bag of words
irreversability / stripping away the writer's process...
book of words
arbitrariness of the digital link of language to economy of representation separation from the body (pronouneable)
illusion of a universal language
what if the separation is not so easy to make
Brin and Page's RESOURCES.
ECONOMIES / Trade offs
In announcing Google's impending data center in Mons, Belgian prime minister Di Rupo invoked the link between the history of the mining industry in the region and the present and future interest in "data mining" as practiced by Google.
Whether bales of cotton, barrels of oil, or bags of words, what links these processes is the way in which the notion of "raw material" obscures the labor and power structures employed to secure them. "Raw" is always relative: "purity" depends on processes of "refinement" that typically carry social/ecological impact.
Stripping language of order is an act of "disembodiment", detaching it from the acts of writing and reading. The shift from (human) reading to machine reading involves a shift of responsibility from the individual human body to the obscured responsibilities and seemingly inevitable forces of the "machine", be it the machine of a market or the machine of an algorithm.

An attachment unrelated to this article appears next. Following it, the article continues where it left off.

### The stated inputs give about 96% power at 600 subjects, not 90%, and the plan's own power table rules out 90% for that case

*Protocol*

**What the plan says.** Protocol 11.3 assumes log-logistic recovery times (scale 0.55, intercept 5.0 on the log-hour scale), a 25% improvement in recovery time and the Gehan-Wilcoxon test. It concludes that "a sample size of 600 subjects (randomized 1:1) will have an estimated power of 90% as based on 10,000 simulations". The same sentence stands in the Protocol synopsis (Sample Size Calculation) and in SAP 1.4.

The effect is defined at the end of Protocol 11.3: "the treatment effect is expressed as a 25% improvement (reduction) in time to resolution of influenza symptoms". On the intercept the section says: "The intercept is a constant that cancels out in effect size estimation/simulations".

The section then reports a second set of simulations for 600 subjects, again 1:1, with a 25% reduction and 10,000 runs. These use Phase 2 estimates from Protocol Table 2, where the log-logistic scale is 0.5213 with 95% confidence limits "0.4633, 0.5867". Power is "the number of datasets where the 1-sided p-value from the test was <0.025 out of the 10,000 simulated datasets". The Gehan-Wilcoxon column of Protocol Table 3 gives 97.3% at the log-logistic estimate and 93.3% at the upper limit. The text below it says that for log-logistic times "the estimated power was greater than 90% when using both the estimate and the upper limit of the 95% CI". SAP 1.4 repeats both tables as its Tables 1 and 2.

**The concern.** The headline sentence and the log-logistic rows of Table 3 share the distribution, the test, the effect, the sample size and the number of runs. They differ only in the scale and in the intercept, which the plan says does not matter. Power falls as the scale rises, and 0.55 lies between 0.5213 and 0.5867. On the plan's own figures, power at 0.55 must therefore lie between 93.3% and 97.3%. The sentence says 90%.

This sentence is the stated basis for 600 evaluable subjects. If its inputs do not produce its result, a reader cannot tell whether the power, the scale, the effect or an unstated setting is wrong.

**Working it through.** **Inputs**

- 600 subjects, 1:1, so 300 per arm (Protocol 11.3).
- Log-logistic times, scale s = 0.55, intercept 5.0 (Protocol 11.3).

The (computer scientists) view of textual content as "unstructured", be it in a webpage or the OCR scanned pages of a book, reflect a negligence to the processes and labor of writing, editing, design, layout, typesetting, and eventually publishing, collecting and cataloging .
"Unstructured" to the computer scientist then, means non-conformant to particular forms of machine reading. "Structuring" then is a social process by which particular (additional) conventions are upon and employed. The computer scientist oftens views a text through the eyes of their particular reading algorithm, and in the process (voluntarily) blinds themselves to the work practices which have produced and maintain these "resources".
Berners-Lee, in chastising his audience of web publishers to not only publish online, but to release "unadulterated" data belies a lack of imagination in considering how language is itself structured and a blindness to the need for more than additional technical standards to connect to existing publishing practices.